After Duckett’s 98, England lets go of the Lord’s Test in the face of an attack of short balls

Ben Duckett score 98 runs off 134 balls

A Test match cannot be won in the final hour of play on day two. You cannot lose it either. However, as Thursday’s viewers at Lord’s can confirm, you may undoubtedly lose your hold on the situation, much to the relief of your opponents, as England did.

The hosts lost control of the first innings of this second Test after their innings collapsed for 34 for 3 in 7.3 overs. After dismissing Australia for 416 runs, England managed to make 188 for one into 222 for four runs by collecting the next five wickets for just 65 runs.

This wasn’t the end of the world. Ben Stokes, who was acting as the room’s adult by being unbeaten off 57 and Harry Brook, who had no further losses, arrived with Stumps. The Australian lead is currently only 138 scores.

Layers made up the pointless cascade. After a huge double on this identical ground four years earlier, Steven Smith had “only” made it to 110 for his 32nd Test hundred. Nathan Lyon pulled up with a calf injury midway through England’s 37th over of their reply. Although the injury will be evaluated overnight, it almost probably prevents Lyon from bowling the rest of this game. 

And England’s loss of the explosive trio Ollie Pope, Ben Duckett, and Joe Root to the hook shot appeared utterly unnecessary, especially with the tail lengthened by the addition of Josh Tongue as the additional seamer.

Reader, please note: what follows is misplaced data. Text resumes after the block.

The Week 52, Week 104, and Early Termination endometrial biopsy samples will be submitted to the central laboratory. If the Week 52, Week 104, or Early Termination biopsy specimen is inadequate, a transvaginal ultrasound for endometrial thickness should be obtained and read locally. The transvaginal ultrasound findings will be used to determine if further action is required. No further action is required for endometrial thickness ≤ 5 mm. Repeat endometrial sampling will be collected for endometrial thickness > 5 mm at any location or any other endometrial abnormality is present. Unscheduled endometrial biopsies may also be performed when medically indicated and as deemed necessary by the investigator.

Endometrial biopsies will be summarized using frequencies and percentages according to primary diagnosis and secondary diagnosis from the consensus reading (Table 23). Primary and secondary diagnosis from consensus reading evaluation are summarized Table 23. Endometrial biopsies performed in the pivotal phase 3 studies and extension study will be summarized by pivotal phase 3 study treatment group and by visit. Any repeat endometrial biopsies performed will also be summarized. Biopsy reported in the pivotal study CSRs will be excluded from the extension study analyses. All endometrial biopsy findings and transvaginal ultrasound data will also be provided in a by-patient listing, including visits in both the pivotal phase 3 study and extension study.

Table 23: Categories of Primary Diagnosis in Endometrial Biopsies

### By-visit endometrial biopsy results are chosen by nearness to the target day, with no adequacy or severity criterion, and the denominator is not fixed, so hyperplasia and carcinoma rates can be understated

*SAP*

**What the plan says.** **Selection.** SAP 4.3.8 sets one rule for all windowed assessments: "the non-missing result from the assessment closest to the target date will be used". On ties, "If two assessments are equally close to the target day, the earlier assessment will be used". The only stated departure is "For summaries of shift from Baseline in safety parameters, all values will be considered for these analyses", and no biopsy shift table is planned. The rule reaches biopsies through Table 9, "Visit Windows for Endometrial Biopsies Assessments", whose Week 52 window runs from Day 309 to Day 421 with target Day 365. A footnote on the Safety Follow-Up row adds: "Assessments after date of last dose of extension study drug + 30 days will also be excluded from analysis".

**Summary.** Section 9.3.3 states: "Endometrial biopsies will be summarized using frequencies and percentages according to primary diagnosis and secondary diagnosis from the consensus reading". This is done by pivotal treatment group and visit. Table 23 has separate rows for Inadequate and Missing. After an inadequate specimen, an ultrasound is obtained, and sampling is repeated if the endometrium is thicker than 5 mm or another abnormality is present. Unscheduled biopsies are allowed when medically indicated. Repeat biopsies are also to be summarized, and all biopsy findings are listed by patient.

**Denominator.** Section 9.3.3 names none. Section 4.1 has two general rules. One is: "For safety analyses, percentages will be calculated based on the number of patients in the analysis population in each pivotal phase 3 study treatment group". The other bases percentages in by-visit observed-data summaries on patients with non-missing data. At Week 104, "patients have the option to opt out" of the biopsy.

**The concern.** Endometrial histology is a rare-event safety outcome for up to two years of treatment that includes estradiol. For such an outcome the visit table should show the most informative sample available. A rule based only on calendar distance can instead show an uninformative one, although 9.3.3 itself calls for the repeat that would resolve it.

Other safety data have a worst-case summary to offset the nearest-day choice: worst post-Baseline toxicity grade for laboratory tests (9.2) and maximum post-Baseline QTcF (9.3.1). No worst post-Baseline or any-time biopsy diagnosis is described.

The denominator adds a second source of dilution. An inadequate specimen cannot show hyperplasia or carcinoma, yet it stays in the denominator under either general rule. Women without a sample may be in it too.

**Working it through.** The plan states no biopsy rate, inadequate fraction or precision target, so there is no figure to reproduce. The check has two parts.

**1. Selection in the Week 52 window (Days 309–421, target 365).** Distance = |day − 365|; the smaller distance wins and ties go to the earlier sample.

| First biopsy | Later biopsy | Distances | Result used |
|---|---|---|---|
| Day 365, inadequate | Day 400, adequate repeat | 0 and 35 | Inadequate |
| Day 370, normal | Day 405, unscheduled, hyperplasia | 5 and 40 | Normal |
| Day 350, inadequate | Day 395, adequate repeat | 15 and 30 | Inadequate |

But having a tongue has not been a problem at all. With the dismissals of openers Usman Khawaja and David Warner on Wednesday, he demonstrated his merit as the finest player on display. 

On Thursday morning, he forced Smith out. Duckett at gully blocked an effort to drive the seamer on the up. The 34-year-old was defeated by the Worcestershire fast for the second time this summer as a result of a lbw decision that Smith won in May while serving as Sussex’s foreign player on the side.

The initial blow was delivered by Stuart Broad, who caught Alex Carey’s leg before having the play confirmed by a DRS review at his request. As Mitchell Starc swiped to first slip, Jonny Bairstow dove over to take the ball, and James Anderson picked up his first wicket of the game.

Smith was out for 393 after Tongue’s dismissal, which is the same score at which England declared at the end of the first day at Edgbaston. Despite the fact that Australia were never going to pay back a decision that seemed generous as time went on, Ollie Robinson’s twin strike of Nos. 10 and 11 – Lyon caught in the deep; Josh Hazlewood scuffing to first slip – meant only 19 came from the final two stands.

Before lunch, there was time for a four-over spell, although it wasn’t one that challenged Zak Crawley and Duckett all that much. Even though Crawley did not accompany his partner in making it through the tea break unharmed, he deserves much of credit for the 132 that was added in the middle session’s 26 overs.

Before the Kent opener ran inside the line of a Lyon delivery that turned up the slope, England had advanced to the 18th over thanks to a usually elegant 48 in the opening stand of 91 runs. Carey, who is blind, did a fantastic job of taking cleanly and causing the off-spinner to be stumped for the fourth time this season.